God of hope,
We pray for hope in our lives where we may need it.
God we thank you for your hope in all our lives.
So I come to you truly humble this morning, because I don't have to preach.
However, I am thinking about the texts, and particularly the gospel reading, today. Pride and humility. Righteousness and wretchedness. Pharisees and tax collectors. Of course there's the good fight of the apostle Paul, and the prophets Jeremiah and Joel to choose from too. There's a great discussion of the scripture readings here.
And I am serving breakfast today, for all preachers and non-preachers. I've got my famous blueberry pancakes (thanks, Betty Crocker!), turkey sausage, orange juice and fair trade coffee. Would you like some? I'm serving both preachers and non-preachers, the righteous and the wretched, pharisees and tax-collectors alike.
by the way, the picture is from here
Friday, October 22, 2010
If you're ever in a mess, S.O.S.
If you're so happy, you land in jail. I'm your bail.
It's friendship, friendship, just a perfect blendship.
When other friendships are soon forgot, ours will still be hot.
I'm thinking a lot about friends these days, the ones who rush to you in times of trouble, with a casserole or a socket wrench or an invitation for coffee or lunch or a trip to the foot sanctuary. We meet friends in school or on the playground or at church or in the workplace and even on the Internet. Even as blogging has experienced some decline, the community here has been strong.
For today's Friday Five, some questions about friendship.
1) Who is the first friend you remember from childhood?
2) Have you ever received an unexpected gift from a friend?
3) Is there an old friend you wish you could find again? Or have you found one via social media or the Internet?
4) Do you like to get your good friends together in a group, or do you prefer your friends one on one?
5) Does the idea of Jesus as a friend resonate with you?
If you play the Friday Five at your blog and would like visitors, be sure to share a link here, using the following formulation:
<a href="the url of your blog post goes here">what you want the link to say goes here</a> For a complete how-to, click here.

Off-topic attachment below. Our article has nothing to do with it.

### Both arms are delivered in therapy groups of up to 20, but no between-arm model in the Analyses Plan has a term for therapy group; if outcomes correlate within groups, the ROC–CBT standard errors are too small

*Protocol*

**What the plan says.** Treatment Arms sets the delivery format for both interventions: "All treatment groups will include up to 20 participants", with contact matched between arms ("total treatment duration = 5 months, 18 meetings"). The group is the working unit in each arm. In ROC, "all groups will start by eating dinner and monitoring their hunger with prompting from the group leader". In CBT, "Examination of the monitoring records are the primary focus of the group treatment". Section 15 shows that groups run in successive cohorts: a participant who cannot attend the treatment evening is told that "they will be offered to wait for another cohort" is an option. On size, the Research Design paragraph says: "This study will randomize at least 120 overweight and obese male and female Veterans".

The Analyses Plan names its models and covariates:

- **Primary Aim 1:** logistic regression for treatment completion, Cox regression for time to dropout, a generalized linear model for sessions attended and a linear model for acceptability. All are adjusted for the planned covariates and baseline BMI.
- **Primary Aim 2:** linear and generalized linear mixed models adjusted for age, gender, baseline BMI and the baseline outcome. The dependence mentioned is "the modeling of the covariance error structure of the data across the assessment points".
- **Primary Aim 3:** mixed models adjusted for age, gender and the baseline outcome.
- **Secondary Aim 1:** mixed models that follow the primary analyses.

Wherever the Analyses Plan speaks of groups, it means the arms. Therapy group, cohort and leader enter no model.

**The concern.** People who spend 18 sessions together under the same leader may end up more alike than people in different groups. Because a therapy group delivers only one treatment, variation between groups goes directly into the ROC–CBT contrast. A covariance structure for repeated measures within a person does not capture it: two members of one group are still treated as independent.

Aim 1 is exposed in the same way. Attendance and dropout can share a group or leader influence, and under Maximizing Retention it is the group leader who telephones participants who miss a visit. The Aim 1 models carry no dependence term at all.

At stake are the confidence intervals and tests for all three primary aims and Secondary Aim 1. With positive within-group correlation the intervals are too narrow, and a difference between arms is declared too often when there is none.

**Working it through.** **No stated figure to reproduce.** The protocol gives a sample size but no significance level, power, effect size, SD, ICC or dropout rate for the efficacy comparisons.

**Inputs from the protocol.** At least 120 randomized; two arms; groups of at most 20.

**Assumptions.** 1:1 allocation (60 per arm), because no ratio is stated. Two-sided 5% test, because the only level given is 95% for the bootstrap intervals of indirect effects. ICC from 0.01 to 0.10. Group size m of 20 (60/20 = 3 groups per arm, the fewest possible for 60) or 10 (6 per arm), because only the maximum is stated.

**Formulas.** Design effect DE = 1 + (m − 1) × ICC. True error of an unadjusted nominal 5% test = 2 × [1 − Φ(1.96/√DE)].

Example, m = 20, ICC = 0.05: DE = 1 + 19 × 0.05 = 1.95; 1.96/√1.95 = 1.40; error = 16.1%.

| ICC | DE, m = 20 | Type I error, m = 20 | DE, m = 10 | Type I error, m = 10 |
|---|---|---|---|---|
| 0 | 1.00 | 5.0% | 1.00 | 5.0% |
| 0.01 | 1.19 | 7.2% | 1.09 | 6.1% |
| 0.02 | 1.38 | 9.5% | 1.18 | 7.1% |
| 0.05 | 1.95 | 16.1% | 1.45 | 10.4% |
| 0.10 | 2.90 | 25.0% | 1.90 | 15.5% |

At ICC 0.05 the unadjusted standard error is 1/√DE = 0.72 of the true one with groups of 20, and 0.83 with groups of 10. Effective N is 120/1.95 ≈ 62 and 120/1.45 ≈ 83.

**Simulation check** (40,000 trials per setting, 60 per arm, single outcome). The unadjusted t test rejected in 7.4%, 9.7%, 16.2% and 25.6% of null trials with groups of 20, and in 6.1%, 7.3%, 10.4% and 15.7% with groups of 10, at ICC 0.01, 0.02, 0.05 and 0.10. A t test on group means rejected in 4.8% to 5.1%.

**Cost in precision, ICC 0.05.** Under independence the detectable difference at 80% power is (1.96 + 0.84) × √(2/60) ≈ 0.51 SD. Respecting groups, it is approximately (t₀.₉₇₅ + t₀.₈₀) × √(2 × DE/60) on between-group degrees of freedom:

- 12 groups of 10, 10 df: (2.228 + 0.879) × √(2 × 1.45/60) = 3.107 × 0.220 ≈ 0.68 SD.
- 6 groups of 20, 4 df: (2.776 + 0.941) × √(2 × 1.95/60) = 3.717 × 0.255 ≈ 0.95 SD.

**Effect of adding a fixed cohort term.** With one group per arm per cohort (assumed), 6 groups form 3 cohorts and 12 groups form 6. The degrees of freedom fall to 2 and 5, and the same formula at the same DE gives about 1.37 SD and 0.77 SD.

Thursday, October 21, 2010
Wednesday, October 20, 2010
Here's what I wrote at Terrapin Station:
From a Facebook status:
1 of every 10 people is gay. That means 1 of every 10 people is instantly put down, labeled, left alone, put in a minority and so much more, all for something they didn't choose. Many gay teens are committing suicide as a way of escaping. If you want to tell them life will get better and you respect them for who they are, copy this into your status. Most of you won't, but let's see the 5% who will.
I almost never copy in these FB status things. Mostly because they tell me to do something, and I don't want to be told what to do. They make bets on whether I'll do it; the answer is, I won't.
But the 1 in 10 is an important number for me. My sophomore year of college, I did a speech in Technical Speaking class on Ryan White. You remember him, and if you don't, please follow the link. (It was news to my class that day.) Talk about your fear-based bullying.
In my speech, I mentioned (from my careful research) that 1 in 10 people is gay. I remember the professor saying, "1 in 10! That can't be right!" I assured her that my (impeccably documented) source said it was. She and the rest of the class shook their heads in utter disbelief. I could not convince them.
There were 30 of us in that class. It was Texas A&M in the mid 1980's. It was an insanely conservative place, but also the home of the Corps of Cadets, which (anecdotes say) has at least its fair share of homosexuals.
So, probably two to three people in the class were, indeed, gay. Closeted, almost certainly. In the years to come I'd go to "the gay bar" in that town with friends. It was a scary time. Would it get raided? The building was a warehouse, completely unidentifiable from the outside. No one bought mixed drinks then; bottled beer was it, because there was a theory that you might get AIDS from a poorly-washed glass but beer bottles were safe. One of my friends from that era died, within 10 years, of AIDS, but I am entirely certain he didn't get it from a glass.
So if there were three people in that class when that statement was made, and refuted...how did they feel? Marginalized. Invisiblized. Nullified.
It's been 20 years and we are still trying to put forth the facts. It's time we spoke, shouted, screamed, loudly enough to be heard.
What are you reading, writing, thinking today? Please share with us in the comments. If you'd like to link to a blog post, use this formulation: <a href="the url of your blog post goes here">what you want the link to say goes here</a> For a complete how-to, click here.
Tuesday, October 19, 2010
I cant remember who I heard joke once that it seemed like all the sermons he heard quoted The New York Times, a new sociology study, and a favorite best selling novel before saying, "But Jesus really got it best when he said..."
Monday, October 18, 2010
We have three new members to introduce to the webring today.
Faith Hope CherryTea, and she describes her blog purpose as:
pursuing the nature of God, goodness and grace, pioneering creative worship, inspiriting faith, hope and practical charity, living future present, in awe and wonder ...